We're back in the office having returned from CEDIA 2015 in Dallas, TX. The show just wrapped up on Saturday. This was an exciting, vibrant show and we've got a lot to talk about. First, there were a variety of new 4K and 1080p projectors released all across the price spectrum, from $200,000 down to under $1000. Second, there were some new screen products introduced. Third, Texas Instruments previewed a prototype of an all-new 4K DLP chip that could rock a lot of worlds starting next summer. Let's first get to the product releases, then talk about that chip.
Sony was once again dominating the show buzz with new steps forward in native 4K products. They introduced the new high performance VPL-VW5000ES, pumping out 5000 lumens of sparkling, extremely high contrast 4K (4096x2160) resolution for $60,000. This model was not only shown in Sony's big demo theater (which again wins the award for the longest lines at CEDIA), but it was also set up in the Stewart Filmscreen booth, where its performance in ambient light on a 110" diagonal Studiotek 130 screen was rather dazzling.
If you don't happen to have $60K lying around and you don't need 5000 lumens, Sony also released two more native 4K models that might better fit your needs. The VPL-VW665ES is rated at 1800 lumens ($14,999), and the VPL-VW365ES is 1500 lumens for $9,999. Both of these models will be shipping by the end of this month.
Finally, for the larger consumer audience that isn't quite ready to step up to 4K, Sony has released an upgraded version of their HW55ES, the new VPL-HW65ES. This is a native full HD 1080p projector featuring reflective SXRD technology, rated at 1800 lumens, and begins shipping this month for a retail of $3,999.
Epson had nothing new in the 4K world, and thus was continuing to promote its popular LS10000, released last year. However, upstairs in the second floor theater of their booth they were showing one of their new high brightness 1920x1200 (WUXGA) models, the Pro Cinema 1985, rated at 4800 lumens. This product looks hot. Traditionally, if you wanted high brightness you sacrificed contrast, but the 1985 goes a long way toward making that trade-off a thing of the past. The projector was being shown on a Vutec Dove Gray 0.8 gain screen, the combination of which delivered an exceptionally bright image that sparkled with plenty of contrast and solid blacks, looking perfectly fine even in low ambient light. Priced at $2,495, the ProCinema 1985 looks like it is destined for sports bars where ambient light is a obvious fact of life. But it also looks like just the ticket for residential big screen installations when you want enough firepower for evening outdoor theaters, or to leave some lights on for football parties and such.
JVC released brighter editions of their 4K-enabled eShift models. The DLA-X950R (1900 lumens, $9995), the DLA-750R (1800 lumens, $6995), and the DLA-550R (1700 lumens, $3995) have all been boosted in brightness from the 1300 lumen ratings of their predecessors. Though other vendors often quote higher lumen ratings, they often reflect non-video optimized modes, which is not helpful when you're looking for home cinema products. JVC has traditionally been more conservative, quoting the lumen spec as the actual amount of light you'd expect to get after the projector is calibrated for optimum video performance. What this means in reality is that, once projectors are tuned up for best video, JVC projectors are often as bright as competing units that tout 3000 lumens of brightness or more. All three of JVC's new models feature dual HDMI inputs with HDCP 2.2 compatibility and HDR.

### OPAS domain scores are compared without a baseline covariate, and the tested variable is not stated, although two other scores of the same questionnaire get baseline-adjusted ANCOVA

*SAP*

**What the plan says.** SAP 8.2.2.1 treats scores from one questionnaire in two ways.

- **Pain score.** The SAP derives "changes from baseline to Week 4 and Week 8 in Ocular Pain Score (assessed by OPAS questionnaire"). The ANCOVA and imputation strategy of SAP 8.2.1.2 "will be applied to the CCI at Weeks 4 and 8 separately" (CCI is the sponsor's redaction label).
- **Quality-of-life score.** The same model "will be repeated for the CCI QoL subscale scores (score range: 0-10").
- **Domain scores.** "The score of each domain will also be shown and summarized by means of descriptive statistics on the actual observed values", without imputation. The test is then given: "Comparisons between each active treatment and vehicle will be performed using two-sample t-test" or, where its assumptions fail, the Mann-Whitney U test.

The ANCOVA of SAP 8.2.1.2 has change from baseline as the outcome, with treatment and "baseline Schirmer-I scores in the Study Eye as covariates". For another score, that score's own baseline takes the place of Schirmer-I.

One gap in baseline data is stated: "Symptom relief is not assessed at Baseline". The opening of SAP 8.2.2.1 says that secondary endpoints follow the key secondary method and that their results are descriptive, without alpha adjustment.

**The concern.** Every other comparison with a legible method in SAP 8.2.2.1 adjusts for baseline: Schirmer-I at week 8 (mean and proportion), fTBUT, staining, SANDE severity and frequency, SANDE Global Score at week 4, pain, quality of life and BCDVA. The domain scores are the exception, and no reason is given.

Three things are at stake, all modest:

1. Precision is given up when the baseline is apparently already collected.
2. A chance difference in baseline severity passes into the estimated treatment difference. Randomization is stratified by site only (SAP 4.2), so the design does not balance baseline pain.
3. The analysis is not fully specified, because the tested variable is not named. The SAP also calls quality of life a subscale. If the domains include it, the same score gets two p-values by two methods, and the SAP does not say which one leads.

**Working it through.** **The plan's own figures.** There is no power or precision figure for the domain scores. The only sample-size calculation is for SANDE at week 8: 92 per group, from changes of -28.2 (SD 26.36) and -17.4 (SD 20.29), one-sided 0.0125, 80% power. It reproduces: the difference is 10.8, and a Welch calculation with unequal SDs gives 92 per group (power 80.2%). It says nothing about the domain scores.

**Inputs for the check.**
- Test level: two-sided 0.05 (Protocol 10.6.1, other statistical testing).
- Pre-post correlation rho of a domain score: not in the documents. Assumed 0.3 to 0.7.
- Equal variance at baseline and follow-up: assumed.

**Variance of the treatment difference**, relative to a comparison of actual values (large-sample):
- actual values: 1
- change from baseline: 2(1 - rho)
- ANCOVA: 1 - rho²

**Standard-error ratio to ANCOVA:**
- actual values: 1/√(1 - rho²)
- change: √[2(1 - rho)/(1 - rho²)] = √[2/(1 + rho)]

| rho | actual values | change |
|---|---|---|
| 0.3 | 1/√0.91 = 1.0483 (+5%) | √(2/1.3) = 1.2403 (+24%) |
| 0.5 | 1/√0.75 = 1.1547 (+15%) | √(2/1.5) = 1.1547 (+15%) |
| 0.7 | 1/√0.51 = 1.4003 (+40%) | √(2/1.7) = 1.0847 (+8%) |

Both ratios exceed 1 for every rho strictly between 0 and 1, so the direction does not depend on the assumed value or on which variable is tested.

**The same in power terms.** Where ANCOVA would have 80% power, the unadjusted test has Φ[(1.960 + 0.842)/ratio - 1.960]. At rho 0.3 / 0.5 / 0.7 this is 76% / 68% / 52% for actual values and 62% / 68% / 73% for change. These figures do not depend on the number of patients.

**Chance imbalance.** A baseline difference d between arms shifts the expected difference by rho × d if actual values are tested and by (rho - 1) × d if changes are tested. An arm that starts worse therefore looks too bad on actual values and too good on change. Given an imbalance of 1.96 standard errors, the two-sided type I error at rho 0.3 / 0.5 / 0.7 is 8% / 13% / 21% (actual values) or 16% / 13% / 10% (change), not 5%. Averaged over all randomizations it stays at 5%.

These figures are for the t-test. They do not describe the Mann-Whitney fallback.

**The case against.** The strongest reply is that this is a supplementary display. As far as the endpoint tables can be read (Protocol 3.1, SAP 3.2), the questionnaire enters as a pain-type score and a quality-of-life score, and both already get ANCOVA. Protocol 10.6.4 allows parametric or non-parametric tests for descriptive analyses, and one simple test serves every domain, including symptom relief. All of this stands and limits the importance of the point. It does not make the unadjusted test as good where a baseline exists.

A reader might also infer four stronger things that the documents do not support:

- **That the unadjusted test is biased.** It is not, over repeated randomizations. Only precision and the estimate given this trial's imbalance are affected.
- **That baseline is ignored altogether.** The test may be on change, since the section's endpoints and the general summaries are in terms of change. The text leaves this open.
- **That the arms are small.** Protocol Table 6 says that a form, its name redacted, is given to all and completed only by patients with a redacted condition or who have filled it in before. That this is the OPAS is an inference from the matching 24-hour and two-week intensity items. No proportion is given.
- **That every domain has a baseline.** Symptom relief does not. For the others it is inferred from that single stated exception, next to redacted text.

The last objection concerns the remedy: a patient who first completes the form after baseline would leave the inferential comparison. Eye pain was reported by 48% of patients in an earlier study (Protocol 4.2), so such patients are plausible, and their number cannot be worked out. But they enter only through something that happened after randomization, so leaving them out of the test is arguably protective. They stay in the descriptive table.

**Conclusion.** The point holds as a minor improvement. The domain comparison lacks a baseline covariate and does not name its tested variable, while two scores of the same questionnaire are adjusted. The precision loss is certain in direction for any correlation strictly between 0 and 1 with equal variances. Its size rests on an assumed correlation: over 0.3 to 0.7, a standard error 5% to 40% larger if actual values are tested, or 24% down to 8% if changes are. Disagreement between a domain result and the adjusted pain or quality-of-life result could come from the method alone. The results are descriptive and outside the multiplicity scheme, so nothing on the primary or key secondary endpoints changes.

Digital Projection was demonstrating two 3-chip DLP projectors in native 4K resolution that were released earlier this year -- the Insight 4K Laser (12,000 lumens, $120,000), and the Insight 4K LED (2000 lumens, $150,000). These models have an estimated 20,000 hours and 50,000 hours on the light engines respectively. They come with an array of lens options, extensive lens shift, and virtually unlimited tilt orientations to accommodate virtually any installation challenge. The Insight 4K LED in particular has an extended color space to meet UHD Rec 2020 standards -- a rarity at the moment. And it was a winner of CEDIA 2015 Best New Product Award.
If the pristine video products from Digital Projection don't quite float your boat and you've got about $200,000 to install a pure commercial digital cinema system in your home, the ultra-high performance rig from Quantum Media Systems may be your ticket to video Nirvana. Their new custom 3-chip DLP, RGB laser projector puts out 5000 lumens and is another one of the rare projectors that currently meets Rec 2020 color space specifications. The QMS projection system was being demo'd on Stewart Filmscreen's new acoustically transparent Tela 80 woven fabric, 0.8 gain screen. Finer video is never seen.
Vivitek introduced a trio of new 1080p models, including two large format installation projectors, the DH6671 (5850 lumens), and the DH6861 (7000 lumens). They also introduced the DH559, a portable home unit rated at 3200 lumens. We do not have price information as of this writing.
True to the company's name, Screen Innovations had one of the most "wow/cool" innovations to appear at the show. Their new Intellimask system is a screen and frame rig that automatically expands to 2.4 super wide, or contracts to 16:9 and/or several other user programmable aspect ratios, based on the format of the content being shown. This is not your dad's traditional masking system ... the wow part is that the entire thing - frame/bezel, backlighting, and screen expands and shrinks automatically before your eyes like magic. The movement is horizontal, so it maintains a constant image height. This was a prototype demo, and the company hopes to get into final production status by the end of the first quarter. We have a feeling they will be selling boatloads of these things just on impulse buys alone as the visual effect is certain to put a smile on your face.
Stewart Filmscreen introduced a new woven fabric acoustically transparent screen material called the Tela 80. The material is white with an 0.82 gain spec. A key benefit to this woven material compared to traditional microperf is that it can be installed essentially flush with the speakers behind it without concern for it moving/vibrating with the sound pressure. Microperf screens require a space clearance from the speakers behind them of up to a foot to eliminate this problem. In a strong vote of confidence, QMS chose the Tela 80 as the screen on which to demo their new $200,000 4K digital cinema system.
Toward the back of the exhibit hall in one of the twenty sound booths that had been installed, Grandview was showing their newly ISF certified WB-5 matte white screen, and illuminating it with the new Sim2 Supercube (DLP 1080p, $6,000). The picture was about as perfectly smooth, seamless, and balanced as video can get. At trade shows like this one, the larger vendors with the big booths and the sizzling 4K products get all the buzz. But from a pure image quality perspective, the demo being shown in the Grandview booth was spectacular, and certainly impressive enough to make any videophile salivate.